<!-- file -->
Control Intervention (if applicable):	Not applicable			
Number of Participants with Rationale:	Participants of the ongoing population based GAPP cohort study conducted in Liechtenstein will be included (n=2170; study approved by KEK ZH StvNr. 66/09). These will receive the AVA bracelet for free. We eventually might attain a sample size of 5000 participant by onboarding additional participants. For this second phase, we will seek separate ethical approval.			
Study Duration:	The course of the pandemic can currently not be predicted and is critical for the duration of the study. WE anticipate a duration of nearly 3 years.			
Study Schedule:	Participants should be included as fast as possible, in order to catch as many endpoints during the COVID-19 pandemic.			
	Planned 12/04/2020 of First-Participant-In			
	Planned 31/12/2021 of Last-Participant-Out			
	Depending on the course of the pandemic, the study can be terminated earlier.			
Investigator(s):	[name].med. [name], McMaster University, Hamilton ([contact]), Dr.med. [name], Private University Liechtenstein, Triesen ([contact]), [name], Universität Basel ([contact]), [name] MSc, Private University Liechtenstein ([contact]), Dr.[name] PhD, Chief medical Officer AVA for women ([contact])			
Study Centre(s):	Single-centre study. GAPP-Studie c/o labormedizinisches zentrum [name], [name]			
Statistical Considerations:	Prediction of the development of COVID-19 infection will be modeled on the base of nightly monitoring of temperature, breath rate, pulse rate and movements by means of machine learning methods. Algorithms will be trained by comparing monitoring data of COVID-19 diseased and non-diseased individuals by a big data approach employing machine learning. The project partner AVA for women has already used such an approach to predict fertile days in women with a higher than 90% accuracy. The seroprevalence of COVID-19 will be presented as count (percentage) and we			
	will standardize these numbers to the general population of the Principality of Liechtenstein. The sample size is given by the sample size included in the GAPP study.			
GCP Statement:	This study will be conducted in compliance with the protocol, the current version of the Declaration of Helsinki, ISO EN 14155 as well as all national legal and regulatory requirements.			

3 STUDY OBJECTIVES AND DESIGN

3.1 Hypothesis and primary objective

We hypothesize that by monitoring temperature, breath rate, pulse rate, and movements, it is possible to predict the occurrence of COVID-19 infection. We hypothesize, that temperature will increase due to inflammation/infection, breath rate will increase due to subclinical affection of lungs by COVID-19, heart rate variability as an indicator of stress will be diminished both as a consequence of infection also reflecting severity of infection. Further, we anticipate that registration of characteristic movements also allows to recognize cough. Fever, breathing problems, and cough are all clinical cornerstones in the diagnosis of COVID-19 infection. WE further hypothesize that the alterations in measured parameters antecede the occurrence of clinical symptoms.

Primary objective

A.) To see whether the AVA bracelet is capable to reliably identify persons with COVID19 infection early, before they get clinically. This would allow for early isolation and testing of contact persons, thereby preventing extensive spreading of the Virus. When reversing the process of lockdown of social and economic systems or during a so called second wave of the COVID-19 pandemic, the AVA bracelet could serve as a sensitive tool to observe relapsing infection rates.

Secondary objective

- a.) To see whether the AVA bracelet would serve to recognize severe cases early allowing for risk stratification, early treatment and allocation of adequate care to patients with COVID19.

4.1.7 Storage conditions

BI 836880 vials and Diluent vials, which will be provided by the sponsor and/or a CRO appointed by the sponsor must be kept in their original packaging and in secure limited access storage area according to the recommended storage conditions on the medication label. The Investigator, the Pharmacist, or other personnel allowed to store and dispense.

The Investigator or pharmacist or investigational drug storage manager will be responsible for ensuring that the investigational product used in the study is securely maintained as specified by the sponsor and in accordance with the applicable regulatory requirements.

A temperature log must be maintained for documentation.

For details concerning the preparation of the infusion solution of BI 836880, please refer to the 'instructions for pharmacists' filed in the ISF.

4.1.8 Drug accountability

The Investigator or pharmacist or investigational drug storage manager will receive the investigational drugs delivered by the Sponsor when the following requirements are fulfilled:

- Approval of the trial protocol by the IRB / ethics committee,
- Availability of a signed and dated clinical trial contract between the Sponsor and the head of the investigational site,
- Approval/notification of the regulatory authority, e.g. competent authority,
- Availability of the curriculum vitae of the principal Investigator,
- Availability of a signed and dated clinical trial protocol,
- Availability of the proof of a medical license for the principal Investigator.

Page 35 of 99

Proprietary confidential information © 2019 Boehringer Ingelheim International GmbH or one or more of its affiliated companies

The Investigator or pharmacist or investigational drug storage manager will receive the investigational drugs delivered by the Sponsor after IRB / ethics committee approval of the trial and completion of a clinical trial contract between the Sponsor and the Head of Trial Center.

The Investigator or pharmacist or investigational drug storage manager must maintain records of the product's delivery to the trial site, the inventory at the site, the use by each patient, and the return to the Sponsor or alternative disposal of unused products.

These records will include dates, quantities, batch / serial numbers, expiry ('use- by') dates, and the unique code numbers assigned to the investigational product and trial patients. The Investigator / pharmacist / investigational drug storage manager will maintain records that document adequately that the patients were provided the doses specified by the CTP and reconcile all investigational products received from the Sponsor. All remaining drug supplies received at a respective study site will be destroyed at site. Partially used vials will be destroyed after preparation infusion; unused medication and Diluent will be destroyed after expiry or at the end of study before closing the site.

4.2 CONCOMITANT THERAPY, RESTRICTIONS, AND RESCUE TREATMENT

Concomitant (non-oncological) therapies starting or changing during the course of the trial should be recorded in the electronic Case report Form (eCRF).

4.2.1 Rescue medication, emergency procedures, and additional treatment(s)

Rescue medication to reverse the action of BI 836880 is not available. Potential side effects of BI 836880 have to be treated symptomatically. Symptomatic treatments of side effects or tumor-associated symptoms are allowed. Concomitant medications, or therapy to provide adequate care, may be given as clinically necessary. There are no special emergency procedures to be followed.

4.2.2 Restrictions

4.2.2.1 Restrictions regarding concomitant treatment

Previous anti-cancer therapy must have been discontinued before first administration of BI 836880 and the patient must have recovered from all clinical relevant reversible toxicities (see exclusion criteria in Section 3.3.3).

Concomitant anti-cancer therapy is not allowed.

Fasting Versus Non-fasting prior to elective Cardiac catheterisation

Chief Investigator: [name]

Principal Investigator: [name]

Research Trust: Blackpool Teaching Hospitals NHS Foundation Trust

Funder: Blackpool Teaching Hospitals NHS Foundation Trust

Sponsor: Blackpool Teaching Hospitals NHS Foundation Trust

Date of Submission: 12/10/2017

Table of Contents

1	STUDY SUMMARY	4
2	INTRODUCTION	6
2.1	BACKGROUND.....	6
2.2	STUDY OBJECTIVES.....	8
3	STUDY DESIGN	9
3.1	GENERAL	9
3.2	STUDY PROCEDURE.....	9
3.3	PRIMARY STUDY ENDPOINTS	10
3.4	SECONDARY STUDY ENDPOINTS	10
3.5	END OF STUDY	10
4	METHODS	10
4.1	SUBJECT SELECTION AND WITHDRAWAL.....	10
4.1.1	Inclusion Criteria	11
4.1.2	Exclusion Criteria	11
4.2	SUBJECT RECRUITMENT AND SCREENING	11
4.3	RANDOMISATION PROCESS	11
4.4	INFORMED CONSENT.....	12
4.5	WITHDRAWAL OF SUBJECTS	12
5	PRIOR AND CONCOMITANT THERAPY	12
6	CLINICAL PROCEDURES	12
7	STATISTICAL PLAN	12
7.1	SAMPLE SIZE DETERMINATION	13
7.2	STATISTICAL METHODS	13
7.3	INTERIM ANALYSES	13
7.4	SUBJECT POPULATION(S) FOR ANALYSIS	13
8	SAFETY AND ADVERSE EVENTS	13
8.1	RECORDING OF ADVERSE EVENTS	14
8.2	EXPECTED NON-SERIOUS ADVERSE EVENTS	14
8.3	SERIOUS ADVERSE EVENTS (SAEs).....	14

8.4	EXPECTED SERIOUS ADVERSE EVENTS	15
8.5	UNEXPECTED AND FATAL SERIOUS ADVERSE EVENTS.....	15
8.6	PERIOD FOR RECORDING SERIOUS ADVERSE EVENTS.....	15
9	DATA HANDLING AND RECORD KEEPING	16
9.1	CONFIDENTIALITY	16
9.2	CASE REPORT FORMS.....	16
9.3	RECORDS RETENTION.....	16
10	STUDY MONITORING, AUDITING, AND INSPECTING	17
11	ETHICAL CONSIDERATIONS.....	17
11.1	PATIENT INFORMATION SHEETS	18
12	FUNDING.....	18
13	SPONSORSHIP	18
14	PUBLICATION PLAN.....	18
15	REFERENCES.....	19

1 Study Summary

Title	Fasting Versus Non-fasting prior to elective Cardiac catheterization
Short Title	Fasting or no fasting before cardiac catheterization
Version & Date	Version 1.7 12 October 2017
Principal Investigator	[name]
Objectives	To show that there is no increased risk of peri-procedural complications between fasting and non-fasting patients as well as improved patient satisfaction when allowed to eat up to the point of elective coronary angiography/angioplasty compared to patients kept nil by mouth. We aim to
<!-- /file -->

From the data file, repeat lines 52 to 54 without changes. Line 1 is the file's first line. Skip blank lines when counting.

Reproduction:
Date of Submission: 12/10/2017

Table of Contents

1	STUDY SUMMARY	4